Introducing the Olympic Refugee Team, from war to glory
As more than 200 countries compete at the Olympic, it is the 10 member team that is being celebrated for more than its sporting accomplishments.
The Refugee Olympic Team (ROT), formed from members who fled from South Sudan, Ethiopia, Syria and the Democratic Republic of Congo, was announced in March by the International Olympic Commission.
Yusra Mardini pushed a sinking dinghy across the Aegean Sea, saving 20 lives including her own. A year later, after fleeing Syria at 17, Mardini is now an Olympic swimmer.
“We were the only four who knew how to swim. I had one hand with the rope attached to the boat as I moved my two legs and one arm. It was three and half hours in cold water.”
She joins fellow swimmer Rami Anis, 25, who fled Syria in an inflatable dingy. “I hope to convey a nice image about the world’s refugees,” he said.
He achieved just that when he recorded his personal best time for the 100m freestyle heat on 9 August, which was met with a standing ovation.
To read more about the Refugee Olympic Team, visit the Welsh Centre for International Affairs Facebook page, where we will be introducing each member of the ROT, or read the blog.
Wales remembers the conscientious objectors of WW1
The bravery of more than 900 men from Wales who objected to fighting in WW1 has been celebrated and honoured with a register of conscientious objectors.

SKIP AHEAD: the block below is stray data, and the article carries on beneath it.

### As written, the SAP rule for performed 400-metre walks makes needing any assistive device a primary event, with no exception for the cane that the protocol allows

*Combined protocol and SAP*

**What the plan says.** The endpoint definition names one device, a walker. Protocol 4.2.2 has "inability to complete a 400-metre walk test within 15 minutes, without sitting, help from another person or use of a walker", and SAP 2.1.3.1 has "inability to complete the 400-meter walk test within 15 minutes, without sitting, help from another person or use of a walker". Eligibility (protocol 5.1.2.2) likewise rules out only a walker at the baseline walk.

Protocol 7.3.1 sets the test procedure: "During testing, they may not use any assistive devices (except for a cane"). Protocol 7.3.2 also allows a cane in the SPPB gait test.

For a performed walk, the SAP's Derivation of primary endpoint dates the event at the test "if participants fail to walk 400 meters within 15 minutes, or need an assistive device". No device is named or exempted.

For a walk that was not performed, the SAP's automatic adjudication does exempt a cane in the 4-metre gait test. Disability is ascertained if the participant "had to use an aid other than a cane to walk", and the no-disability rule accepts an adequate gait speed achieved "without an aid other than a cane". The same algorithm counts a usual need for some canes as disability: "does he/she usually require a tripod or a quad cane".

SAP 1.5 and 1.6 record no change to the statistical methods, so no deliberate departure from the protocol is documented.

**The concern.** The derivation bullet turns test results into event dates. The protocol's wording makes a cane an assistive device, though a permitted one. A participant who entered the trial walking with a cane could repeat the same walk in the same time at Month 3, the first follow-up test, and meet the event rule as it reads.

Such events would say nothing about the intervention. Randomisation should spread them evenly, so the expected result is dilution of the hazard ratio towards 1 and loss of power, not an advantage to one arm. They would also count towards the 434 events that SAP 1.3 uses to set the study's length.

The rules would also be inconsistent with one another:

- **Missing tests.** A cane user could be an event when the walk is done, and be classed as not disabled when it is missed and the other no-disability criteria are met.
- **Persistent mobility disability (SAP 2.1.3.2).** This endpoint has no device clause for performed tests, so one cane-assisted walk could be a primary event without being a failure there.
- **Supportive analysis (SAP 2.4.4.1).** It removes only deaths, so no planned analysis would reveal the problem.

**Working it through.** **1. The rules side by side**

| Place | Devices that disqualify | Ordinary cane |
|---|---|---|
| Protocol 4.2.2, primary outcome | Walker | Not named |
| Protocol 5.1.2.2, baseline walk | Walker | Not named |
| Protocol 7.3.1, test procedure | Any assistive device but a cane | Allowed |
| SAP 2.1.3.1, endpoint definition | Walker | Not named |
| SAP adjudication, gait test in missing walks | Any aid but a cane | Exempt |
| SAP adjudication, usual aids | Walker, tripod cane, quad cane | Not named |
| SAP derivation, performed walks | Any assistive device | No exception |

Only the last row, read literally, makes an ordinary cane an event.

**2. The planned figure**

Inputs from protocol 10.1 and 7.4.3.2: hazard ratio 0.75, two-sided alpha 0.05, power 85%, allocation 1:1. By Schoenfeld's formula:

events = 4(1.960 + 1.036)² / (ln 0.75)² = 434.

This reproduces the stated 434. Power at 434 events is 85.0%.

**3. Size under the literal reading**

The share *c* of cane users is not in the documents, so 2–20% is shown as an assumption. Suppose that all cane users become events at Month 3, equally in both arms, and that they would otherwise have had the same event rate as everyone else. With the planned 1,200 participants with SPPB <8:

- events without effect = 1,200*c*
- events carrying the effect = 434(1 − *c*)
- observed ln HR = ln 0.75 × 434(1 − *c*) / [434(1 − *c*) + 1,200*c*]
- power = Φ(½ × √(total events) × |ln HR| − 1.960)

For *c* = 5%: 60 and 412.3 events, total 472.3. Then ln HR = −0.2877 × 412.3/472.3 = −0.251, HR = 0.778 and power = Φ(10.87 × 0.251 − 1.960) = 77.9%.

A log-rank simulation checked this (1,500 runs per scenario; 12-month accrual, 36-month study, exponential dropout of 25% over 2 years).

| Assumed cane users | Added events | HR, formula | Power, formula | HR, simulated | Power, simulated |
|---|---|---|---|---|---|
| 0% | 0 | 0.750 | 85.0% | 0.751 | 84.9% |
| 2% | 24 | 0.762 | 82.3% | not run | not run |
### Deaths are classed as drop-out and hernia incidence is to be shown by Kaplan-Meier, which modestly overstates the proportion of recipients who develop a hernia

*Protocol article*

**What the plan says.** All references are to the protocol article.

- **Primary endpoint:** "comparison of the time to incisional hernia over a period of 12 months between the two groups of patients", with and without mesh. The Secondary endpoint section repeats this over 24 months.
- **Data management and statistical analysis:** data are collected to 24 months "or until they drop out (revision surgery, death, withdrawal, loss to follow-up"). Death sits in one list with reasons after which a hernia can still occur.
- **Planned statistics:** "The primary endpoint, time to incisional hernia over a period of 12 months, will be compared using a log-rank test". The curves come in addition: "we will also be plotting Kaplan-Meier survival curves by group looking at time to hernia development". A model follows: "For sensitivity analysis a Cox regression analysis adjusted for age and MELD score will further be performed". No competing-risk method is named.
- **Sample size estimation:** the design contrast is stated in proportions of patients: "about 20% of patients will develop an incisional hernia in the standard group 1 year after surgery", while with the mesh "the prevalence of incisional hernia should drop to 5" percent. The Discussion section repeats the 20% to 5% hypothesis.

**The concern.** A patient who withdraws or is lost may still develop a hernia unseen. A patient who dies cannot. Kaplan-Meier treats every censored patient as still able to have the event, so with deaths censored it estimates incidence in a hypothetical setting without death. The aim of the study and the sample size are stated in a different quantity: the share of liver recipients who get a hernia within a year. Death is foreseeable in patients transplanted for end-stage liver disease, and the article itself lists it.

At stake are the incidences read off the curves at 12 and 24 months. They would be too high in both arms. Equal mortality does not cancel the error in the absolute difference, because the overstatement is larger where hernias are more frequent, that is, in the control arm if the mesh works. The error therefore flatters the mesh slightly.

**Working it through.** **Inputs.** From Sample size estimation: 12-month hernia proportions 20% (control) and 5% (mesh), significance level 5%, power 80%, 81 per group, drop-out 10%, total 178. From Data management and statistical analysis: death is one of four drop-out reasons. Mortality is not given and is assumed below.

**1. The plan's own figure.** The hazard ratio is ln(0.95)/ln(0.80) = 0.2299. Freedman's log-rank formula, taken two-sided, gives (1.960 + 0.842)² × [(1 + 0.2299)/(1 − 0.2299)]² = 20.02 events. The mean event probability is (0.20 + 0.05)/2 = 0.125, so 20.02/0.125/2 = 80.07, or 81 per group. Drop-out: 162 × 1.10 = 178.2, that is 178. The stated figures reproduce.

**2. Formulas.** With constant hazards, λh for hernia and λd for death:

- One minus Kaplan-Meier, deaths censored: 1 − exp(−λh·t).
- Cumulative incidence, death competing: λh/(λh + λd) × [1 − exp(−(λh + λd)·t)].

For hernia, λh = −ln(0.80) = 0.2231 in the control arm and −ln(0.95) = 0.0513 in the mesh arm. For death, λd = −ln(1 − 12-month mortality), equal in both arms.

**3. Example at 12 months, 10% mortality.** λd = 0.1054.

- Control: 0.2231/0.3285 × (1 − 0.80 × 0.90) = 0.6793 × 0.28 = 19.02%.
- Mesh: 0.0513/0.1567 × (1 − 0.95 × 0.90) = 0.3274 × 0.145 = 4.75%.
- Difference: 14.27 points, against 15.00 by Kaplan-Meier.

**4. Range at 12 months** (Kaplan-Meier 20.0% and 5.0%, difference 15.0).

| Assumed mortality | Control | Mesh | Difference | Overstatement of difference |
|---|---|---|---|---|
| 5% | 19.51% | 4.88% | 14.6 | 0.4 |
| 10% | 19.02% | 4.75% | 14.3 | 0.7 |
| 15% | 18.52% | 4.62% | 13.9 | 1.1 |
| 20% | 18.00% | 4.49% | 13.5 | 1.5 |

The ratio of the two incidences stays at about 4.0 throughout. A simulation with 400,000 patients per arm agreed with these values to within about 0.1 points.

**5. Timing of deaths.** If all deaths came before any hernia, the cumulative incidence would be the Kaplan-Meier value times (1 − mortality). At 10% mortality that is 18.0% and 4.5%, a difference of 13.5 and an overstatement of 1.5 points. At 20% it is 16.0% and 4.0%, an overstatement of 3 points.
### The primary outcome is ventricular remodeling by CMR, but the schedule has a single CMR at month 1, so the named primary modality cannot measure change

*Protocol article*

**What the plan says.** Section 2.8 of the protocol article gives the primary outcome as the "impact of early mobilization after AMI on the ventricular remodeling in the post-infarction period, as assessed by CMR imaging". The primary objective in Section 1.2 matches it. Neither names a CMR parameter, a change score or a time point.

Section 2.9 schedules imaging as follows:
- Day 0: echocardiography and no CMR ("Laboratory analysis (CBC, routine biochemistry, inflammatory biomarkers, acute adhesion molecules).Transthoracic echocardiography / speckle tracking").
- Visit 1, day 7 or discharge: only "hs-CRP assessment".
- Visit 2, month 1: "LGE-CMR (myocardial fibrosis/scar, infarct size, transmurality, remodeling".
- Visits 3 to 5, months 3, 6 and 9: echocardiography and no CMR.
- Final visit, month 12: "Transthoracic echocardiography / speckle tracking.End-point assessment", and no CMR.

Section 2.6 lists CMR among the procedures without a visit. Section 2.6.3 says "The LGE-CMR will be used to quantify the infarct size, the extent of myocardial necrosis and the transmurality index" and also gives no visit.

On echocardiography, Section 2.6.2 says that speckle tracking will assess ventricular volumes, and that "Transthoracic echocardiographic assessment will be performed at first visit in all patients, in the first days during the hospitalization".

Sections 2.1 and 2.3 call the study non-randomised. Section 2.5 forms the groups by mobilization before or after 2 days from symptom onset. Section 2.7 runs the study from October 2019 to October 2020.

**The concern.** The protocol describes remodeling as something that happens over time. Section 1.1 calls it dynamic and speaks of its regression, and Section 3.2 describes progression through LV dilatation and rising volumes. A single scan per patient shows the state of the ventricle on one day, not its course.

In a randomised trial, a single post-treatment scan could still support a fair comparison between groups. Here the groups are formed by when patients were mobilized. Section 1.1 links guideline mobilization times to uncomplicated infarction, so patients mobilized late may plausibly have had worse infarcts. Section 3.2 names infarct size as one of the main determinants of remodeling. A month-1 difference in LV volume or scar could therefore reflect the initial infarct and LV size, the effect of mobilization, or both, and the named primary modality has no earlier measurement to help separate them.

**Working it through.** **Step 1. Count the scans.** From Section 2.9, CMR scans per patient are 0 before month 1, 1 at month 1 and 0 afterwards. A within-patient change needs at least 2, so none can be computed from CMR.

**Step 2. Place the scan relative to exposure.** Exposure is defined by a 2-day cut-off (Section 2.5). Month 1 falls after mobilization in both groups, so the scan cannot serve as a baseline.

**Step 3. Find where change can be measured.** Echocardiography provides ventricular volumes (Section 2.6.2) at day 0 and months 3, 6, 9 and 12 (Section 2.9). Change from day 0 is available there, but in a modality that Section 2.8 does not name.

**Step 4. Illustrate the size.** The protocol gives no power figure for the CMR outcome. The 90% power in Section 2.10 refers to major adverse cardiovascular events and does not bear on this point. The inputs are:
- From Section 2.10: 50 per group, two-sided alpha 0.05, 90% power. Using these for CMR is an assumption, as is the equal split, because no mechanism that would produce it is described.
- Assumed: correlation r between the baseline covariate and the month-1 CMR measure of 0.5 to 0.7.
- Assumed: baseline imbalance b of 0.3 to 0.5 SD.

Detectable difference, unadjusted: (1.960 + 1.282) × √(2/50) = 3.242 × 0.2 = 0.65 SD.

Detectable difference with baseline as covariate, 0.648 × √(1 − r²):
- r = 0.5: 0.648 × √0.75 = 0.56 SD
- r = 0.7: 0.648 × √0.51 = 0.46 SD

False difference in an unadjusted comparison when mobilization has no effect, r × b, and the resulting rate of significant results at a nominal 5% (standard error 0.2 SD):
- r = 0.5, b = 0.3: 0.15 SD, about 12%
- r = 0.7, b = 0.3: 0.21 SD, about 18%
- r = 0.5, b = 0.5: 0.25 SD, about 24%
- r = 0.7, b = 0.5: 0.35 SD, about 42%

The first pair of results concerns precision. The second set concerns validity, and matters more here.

When military conscription was introduced in 1916, many objectors were imprisoned for their views. Now 100 years on, those very men have been celebrated as the ‘register of conscientious objectors’ was unveiled to the public on 4 August, at the National Eisteddfod, as part of the Heritage Lottery funded ‘Wales for Peace’ project, supported by the Welsh Government’s Wales Remembers programme.
Craig Owen, Head of Wales for Peace at the Welsh Centre for International Affairs said:
“Anti-war movements today are an integral part of society and democracy. But in WW1, objectors to war had to display incredible bravery and endure major hardships to stand up for their beliefs.
This user-friendly register we hope will help Welsh communities, schools and students to research and unlock the hidden histories of these conscientious objectors from across Wales through WW1.”
The database, collated from newspaper cuttings, personal recollections and letters, allows users to search names and reasons for objecting. It will go live online from 1 September, in time for the upcoming academic year.
For more information about the register of conscientious objectors click here.